The business value of self-esteem and self-worth
Updated: May 7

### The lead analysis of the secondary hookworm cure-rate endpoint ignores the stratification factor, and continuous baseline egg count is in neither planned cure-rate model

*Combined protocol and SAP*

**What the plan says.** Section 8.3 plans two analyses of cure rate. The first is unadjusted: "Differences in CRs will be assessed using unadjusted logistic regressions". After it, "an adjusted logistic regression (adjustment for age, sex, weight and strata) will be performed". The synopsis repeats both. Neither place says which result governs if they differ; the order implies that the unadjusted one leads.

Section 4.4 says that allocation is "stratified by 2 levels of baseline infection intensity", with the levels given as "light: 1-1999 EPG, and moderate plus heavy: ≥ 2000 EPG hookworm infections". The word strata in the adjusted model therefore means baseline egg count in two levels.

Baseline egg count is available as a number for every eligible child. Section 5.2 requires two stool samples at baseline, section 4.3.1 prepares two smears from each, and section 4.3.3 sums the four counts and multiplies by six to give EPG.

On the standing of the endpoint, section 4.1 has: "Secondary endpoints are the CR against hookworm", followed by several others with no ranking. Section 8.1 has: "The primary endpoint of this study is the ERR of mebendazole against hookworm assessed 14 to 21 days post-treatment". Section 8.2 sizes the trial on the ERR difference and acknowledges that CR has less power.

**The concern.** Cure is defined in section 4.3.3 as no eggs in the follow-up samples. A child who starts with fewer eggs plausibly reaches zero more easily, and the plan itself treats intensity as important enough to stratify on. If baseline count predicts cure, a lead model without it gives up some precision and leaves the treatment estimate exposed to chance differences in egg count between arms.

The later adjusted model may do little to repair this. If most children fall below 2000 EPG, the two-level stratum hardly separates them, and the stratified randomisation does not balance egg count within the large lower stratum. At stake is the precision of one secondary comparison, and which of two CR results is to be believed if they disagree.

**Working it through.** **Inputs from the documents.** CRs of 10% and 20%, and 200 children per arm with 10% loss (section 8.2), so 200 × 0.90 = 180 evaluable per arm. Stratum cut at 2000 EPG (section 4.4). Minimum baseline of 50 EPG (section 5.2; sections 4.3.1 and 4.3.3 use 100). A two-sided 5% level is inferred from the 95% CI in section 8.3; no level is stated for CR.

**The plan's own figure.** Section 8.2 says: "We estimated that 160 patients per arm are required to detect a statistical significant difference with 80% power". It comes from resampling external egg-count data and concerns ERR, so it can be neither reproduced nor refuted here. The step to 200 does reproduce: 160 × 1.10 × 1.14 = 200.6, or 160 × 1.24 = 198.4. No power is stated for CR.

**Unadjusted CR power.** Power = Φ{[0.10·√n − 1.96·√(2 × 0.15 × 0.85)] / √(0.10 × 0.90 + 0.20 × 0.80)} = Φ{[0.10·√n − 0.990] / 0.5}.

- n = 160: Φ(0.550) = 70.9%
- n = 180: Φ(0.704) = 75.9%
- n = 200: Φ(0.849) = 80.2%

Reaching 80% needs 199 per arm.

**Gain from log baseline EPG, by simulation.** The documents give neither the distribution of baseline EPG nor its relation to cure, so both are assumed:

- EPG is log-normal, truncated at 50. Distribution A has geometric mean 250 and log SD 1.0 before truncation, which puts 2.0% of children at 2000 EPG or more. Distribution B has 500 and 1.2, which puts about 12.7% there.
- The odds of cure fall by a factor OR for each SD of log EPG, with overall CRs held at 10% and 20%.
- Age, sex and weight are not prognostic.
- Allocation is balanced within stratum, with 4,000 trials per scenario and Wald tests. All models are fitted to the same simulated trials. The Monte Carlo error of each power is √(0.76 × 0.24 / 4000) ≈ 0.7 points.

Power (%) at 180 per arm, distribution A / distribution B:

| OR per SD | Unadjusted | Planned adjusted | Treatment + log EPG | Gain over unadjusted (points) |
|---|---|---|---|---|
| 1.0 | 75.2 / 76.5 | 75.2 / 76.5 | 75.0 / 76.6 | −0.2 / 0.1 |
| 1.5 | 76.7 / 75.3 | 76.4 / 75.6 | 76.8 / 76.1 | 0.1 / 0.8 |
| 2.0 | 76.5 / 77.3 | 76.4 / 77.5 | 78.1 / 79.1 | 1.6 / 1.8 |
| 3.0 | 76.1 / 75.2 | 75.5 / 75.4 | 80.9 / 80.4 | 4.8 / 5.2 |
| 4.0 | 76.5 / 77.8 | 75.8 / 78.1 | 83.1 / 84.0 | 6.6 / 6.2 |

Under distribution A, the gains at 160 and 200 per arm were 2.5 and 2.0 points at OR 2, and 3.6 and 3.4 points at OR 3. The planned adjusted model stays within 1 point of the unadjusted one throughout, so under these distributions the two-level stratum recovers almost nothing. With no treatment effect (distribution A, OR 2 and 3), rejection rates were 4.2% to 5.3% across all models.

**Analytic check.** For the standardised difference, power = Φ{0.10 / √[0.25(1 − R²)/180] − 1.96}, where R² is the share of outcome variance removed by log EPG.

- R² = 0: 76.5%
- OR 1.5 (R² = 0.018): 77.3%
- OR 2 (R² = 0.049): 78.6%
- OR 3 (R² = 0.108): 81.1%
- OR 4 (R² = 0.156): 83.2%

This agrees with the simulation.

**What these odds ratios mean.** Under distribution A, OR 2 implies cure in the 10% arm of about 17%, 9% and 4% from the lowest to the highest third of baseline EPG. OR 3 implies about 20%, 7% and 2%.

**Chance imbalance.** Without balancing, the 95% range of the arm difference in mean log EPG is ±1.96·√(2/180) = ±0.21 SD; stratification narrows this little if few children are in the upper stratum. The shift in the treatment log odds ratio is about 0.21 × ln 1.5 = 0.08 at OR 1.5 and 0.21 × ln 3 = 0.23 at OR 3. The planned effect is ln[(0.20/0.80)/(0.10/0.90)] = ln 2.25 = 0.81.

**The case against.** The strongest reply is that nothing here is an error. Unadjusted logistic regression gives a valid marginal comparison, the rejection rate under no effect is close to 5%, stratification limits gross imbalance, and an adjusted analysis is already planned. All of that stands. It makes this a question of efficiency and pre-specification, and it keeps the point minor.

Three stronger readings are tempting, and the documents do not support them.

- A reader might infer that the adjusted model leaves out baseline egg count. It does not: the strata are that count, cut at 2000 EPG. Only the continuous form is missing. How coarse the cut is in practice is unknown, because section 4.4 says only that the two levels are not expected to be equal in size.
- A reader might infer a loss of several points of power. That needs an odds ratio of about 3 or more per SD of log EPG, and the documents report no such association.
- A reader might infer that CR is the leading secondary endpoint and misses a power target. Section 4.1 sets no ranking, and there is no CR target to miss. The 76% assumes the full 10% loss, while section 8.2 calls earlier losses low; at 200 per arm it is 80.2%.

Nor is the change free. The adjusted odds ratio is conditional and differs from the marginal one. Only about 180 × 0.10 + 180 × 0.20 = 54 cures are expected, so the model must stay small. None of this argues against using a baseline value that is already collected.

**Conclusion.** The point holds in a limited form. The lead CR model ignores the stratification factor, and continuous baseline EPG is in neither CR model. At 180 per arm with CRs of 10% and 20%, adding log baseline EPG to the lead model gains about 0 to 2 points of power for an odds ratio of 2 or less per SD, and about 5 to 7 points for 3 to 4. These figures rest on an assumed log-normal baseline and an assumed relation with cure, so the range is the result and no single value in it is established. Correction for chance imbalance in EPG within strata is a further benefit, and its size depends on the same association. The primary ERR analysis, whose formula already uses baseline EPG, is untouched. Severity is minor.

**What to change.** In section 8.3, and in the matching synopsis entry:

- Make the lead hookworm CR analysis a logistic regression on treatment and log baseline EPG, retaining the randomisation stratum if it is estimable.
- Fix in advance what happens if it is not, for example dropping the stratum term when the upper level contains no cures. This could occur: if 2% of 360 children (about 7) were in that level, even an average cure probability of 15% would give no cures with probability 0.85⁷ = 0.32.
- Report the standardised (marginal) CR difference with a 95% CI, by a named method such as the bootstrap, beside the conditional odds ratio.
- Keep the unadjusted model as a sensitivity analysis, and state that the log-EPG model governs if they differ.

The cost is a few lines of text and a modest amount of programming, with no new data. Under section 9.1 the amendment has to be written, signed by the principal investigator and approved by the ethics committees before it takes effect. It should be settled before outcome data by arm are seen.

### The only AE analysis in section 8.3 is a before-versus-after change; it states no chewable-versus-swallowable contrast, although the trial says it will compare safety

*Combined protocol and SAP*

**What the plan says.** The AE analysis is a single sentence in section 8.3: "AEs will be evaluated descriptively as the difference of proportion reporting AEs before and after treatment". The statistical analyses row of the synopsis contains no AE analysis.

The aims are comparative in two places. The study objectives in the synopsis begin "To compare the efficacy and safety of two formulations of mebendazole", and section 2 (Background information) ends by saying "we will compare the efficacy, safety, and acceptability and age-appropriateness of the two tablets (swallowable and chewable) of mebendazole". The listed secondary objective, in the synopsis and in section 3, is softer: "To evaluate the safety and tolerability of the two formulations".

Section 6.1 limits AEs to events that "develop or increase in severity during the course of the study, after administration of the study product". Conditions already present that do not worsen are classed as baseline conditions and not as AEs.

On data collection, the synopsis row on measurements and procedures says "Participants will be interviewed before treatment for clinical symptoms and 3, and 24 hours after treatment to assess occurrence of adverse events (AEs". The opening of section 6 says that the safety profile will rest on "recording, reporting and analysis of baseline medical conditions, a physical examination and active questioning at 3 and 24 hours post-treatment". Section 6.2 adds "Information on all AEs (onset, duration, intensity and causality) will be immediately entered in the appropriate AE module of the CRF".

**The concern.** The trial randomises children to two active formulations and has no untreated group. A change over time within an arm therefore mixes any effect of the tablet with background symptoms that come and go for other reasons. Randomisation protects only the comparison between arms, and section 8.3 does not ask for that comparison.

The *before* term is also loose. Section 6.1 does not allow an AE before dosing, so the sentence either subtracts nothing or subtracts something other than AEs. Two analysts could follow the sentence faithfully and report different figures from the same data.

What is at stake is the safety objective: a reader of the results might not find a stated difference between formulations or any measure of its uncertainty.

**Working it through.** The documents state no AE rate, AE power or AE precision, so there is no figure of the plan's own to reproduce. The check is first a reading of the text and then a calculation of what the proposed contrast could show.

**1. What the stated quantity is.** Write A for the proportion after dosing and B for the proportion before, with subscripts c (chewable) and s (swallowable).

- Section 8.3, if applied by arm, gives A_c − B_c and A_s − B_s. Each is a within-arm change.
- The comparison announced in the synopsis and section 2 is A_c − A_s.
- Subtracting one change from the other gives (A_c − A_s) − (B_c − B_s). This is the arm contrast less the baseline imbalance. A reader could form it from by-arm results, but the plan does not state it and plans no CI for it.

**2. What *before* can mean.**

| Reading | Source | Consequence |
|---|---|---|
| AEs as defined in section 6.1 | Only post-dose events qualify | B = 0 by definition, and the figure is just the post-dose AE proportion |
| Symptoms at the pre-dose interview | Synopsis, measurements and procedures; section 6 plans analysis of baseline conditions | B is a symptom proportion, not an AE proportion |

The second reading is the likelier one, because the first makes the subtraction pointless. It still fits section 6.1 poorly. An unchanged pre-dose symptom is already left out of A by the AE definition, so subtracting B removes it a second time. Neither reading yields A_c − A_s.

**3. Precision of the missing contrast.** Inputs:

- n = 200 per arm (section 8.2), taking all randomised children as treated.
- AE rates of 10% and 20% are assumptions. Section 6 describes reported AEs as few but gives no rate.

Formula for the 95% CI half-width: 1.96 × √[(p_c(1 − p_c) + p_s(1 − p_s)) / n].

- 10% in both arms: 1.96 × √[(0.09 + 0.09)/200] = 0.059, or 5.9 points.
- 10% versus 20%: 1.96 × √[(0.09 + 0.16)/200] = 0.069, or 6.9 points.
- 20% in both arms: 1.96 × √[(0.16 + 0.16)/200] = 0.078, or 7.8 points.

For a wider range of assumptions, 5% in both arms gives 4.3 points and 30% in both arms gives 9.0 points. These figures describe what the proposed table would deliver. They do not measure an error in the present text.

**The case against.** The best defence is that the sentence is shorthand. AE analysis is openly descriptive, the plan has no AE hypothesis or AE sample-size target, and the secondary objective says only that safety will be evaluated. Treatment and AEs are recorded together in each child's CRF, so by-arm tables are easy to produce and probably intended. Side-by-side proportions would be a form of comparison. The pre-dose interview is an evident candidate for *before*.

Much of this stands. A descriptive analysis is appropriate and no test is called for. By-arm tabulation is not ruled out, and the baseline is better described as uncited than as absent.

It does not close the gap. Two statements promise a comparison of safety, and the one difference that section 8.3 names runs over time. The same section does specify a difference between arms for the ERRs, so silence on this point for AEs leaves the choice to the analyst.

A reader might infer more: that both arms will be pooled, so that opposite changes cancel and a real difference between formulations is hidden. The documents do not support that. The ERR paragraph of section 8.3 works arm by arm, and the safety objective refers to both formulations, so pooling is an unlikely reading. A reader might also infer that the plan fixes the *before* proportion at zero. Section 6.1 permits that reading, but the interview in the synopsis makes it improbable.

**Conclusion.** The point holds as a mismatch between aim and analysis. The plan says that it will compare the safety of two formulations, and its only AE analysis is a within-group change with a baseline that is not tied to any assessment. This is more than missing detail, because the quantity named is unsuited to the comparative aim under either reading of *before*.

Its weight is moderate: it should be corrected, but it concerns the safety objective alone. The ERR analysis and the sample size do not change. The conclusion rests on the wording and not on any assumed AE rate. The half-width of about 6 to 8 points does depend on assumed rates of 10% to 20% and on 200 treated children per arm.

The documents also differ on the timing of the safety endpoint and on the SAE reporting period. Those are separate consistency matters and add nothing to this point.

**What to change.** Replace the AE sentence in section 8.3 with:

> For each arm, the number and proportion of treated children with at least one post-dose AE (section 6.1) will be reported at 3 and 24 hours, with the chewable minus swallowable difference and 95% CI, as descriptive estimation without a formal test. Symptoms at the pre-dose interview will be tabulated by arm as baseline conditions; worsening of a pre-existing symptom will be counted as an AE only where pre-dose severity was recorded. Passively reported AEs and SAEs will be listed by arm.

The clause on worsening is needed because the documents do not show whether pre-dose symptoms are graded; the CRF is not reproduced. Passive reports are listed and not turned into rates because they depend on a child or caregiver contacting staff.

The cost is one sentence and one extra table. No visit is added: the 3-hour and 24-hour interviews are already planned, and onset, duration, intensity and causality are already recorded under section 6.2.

This is an example from early in my career when I was promoted to a senior role leading a large marketing team at Philips Electronics. It illustrates how an individual’s lack of a sense of self-worth can not only affect their own behaviour but, as a result, have a negative impact on the morale of colleagues and on the performance of the whole team. Germaine (not her real name) had already been the publicity manager for more than five years when I joined the team at Philips Electronics as Group Marketing Manager. Within a couple of months of becoming her line manager – the fourth in a row – I was due to go through her annual appraisal. As with many large corporates, this was usually taken to be a box-ticking exercise, often seen as just something for the direct report to endure for 40 minutes or so once a year. It was rare, at that time, for any manager to be taken through how best to complete an appraisal; heads of department were more or less left to select their own criteria for scoring the individual. When it came to sitting down with Germaine – who appeared to be rather disengaged and sceptical – I wasn’t sure where to start. I knew she was ‘good’ at her job – her day to day tasks of running ‘publicity’ – but was the source of much discontent and negative gossip within the team. It seemed important to get to the bottom of her lack of engagement with her colleagues, so we started the session with a general discussion about her role and her view of the team and the wider organisation. The general discussion over, we came to filling out the scoring section of the review: a one to ten scale and a column for comments. I was keen to find out, beyond the tasks, how Germaine saw herself, and so asked how she thought she should be scored in various areas. Her answer, for almost every category, was “Well I suppose I’m not that bad; maybe a six?”. I replied, “Why not an eight or a nine or a ten?” She shrugged her shoulders and said nothing and gave a look that said, “Please can we get this over?”. I reminded her of what she had said about the different elements of her job, the projects that had gone well, the challenges successfully overcome, the budget targets met. I also gave her feedback on what I had seen in the first few weeks in the department and asked the question again about her score, now on the basis of the evidence. She gave it some thought and offered, “I suppose, maybe, a seven or an eight?”. “Who knows best what you do and how well you do it?”, I replied, and left a pause in the air. “Maybe, in some areas, even a nine?” she tentatively suggested. “So, shall we put a nine down?” I asked. “Yes, a nine… definitely a nine!” she said, and dropped her shoulders and smiled. “Definitely a nine.” The session ended with Germaine standing taller, with her head lifted up and seemingly enthusiastic. A few days later, one of her colleagues, a senior member of the team, remarked to me that she seemed much more engaged and positive with the rest of the team. The team also was involving her more in early discussions about upcoming activities. Six months later, I was able to get sign-off on a promotion to Senior Publicity Manager and a mid-year pay increment for Germaine. A positive sense of self-worth of one member of a team transmits to the other members of the team. They not only feel positive, but they also got a greater value from the contribution of their colleague. Recognising an individual’s contribution and giving praise, however, are not enough. Taking the time to understand how a person sees themselves and helping them to reflect and accept their strengths and make changes, where they are needed, is the key to increasing the value of the contribution that person can make to the organisation.